Most "services" are provided by "daemon" processes. But a "daemon" process does not have to provide a "service", it could do other things instead.
 
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Old 05-01-2013, 10:56 AM   #3
tarasdi
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So it's not so much how it's brought up, but rather what it does once it's brought up... consequently does that mean that the quotes in my post are misleading?

Do you know why the poster says that starting from /etc/inittab is inadvisable? Is it because httpd would start along with system startup, which is not what is desired here?

Last edited by tarasdi; 05-01-2013 at 10:58 AM. Reason: adding extra question
 
Old 05-01-2013, 01:37 PM   #4
haertig
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A daemon process can be started in many different ways. That is all the post you quoted was trying to explain. It was not misleading IMHO, you just may have misinterpreted it. Which particular route was used to start a process has no bearing on whether that process becomes a daemon process or not. You can start daemon processes manually, from the commandline, if you want. Or you cn start a process normally, and that process daemonizes itself, without you manually having done anything to initiate the daemonization.

As far as the adviseability of working directly in /etc/inittab: If your system even has an /etc/inittab, usually what you find there is high level system stuff. For example, you will find entries in /etc/inittab that run the /etc/rc*.d scripts (if you system even has those). Typically, users do not add things to /etc/inittab directly, they add rc*.d scripts instead. So to start a webserver, you normally find an /etc/rc*.d script to do that, not a specific webserver startup entry in /etc/inittab. On some systems, /etc/init scripts replace/augment /etc/rc*.d scripts. And typically, /etc/rc*.d scripts are actually symlinks to /etc/init.d scripts. Note: There is a difference between /etc/init and /etc/init.d. Similar things are accomplished in either place, but they are different.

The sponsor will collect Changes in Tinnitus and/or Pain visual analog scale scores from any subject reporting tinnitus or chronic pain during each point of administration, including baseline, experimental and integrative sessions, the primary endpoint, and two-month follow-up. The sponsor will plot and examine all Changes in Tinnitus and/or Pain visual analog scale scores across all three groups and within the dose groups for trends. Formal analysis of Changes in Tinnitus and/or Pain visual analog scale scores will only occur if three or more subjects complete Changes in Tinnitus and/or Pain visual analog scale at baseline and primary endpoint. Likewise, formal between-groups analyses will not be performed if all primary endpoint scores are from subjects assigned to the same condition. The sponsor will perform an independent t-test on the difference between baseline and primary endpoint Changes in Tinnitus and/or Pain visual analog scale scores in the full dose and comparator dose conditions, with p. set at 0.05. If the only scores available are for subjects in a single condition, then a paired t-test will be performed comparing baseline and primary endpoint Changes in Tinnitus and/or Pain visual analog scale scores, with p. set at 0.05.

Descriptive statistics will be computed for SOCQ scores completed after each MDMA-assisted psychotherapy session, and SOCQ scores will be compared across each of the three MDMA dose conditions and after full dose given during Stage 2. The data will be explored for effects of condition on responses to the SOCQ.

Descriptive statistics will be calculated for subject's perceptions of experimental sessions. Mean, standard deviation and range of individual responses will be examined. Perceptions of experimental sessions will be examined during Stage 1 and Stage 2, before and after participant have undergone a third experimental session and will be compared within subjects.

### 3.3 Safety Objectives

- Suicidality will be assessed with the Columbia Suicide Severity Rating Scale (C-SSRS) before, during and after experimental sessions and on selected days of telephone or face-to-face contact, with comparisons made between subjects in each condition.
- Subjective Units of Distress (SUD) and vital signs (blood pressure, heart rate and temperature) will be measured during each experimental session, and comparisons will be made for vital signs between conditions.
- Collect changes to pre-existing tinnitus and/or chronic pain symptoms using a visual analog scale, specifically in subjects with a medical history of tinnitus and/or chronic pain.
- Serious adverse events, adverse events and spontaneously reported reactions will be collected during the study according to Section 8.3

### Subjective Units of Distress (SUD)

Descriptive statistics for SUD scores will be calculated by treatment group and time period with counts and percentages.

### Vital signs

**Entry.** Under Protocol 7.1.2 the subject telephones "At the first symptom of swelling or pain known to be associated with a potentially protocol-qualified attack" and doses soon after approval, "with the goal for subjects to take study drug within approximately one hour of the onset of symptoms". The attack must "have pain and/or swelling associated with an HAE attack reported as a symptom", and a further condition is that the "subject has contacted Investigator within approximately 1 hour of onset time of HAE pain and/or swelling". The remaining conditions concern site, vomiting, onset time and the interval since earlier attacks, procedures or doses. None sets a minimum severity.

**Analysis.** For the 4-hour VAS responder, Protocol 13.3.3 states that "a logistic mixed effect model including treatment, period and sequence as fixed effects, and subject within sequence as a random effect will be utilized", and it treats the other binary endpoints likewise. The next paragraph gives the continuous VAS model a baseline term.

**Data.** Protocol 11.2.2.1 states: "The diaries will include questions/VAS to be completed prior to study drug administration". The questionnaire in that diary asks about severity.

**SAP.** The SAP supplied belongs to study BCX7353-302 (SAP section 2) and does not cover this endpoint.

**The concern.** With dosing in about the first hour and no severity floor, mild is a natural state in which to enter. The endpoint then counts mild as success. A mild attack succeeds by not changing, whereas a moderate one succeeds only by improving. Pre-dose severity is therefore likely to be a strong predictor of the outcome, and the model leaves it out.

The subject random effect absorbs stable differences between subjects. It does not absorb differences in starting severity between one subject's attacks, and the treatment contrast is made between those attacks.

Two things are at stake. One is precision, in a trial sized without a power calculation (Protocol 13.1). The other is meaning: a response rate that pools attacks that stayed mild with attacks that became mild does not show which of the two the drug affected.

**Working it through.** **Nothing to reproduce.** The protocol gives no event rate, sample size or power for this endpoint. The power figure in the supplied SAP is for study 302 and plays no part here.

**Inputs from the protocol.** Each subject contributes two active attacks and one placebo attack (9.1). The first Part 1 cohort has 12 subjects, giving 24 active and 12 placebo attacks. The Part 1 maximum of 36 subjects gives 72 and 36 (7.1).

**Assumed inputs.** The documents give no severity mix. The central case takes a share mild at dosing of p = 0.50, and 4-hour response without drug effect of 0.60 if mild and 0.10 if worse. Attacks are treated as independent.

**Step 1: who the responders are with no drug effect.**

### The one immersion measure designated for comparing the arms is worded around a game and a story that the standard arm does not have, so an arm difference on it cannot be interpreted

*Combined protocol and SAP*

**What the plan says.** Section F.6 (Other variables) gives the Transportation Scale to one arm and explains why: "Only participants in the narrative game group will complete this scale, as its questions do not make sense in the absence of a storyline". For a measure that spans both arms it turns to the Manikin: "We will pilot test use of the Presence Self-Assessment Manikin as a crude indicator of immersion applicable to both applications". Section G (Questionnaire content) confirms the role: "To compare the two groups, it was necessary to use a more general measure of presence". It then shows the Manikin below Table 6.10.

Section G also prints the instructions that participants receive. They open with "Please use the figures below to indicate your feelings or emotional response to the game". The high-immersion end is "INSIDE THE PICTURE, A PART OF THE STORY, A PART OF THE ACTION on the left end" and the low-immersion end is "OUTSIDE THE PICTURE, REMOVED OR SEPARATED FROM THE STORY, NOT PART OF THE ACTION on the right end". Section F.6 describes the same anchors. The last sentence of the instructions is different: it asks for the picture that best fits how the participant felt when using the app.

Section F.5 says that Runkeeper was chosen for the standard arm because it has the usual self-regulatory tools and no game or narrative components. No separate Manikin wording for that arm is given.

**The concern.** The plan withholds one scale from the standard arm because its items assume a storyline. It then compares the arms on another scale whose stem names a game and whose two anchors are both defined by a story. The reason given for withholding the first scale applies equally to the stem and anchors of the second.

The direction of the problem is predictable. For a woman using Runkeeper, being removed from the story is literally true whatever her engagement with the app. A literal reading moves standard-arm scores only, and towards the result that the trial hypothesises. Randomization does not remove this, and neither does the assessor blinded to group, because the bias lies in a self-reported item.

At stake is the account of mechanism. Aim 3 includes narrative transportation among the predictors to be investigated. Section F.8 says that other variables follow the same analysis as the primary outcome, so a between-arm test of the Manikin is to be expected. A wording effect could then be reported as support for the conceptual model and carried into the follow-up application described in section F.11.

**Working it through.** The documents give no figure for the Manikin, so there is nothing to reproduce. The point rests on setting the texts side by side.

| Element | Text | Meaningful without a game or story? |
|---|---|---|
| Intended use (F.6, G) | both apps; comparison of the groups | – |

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Old 05-01-2013, 02:02 PM   #5
schneidz
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i always thought that a daemon was a type of service that spawns a new sub-process for each call to that service.
 
Old 05-01-2013, 02:23 PM   #6
haertig
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I believe you are confusing a "forking" server and/or a "multi-threaded" server with a daemon. Forking servers spawn child processes to handle a client, multi-threaded servers do similar things using threads rather than child processes.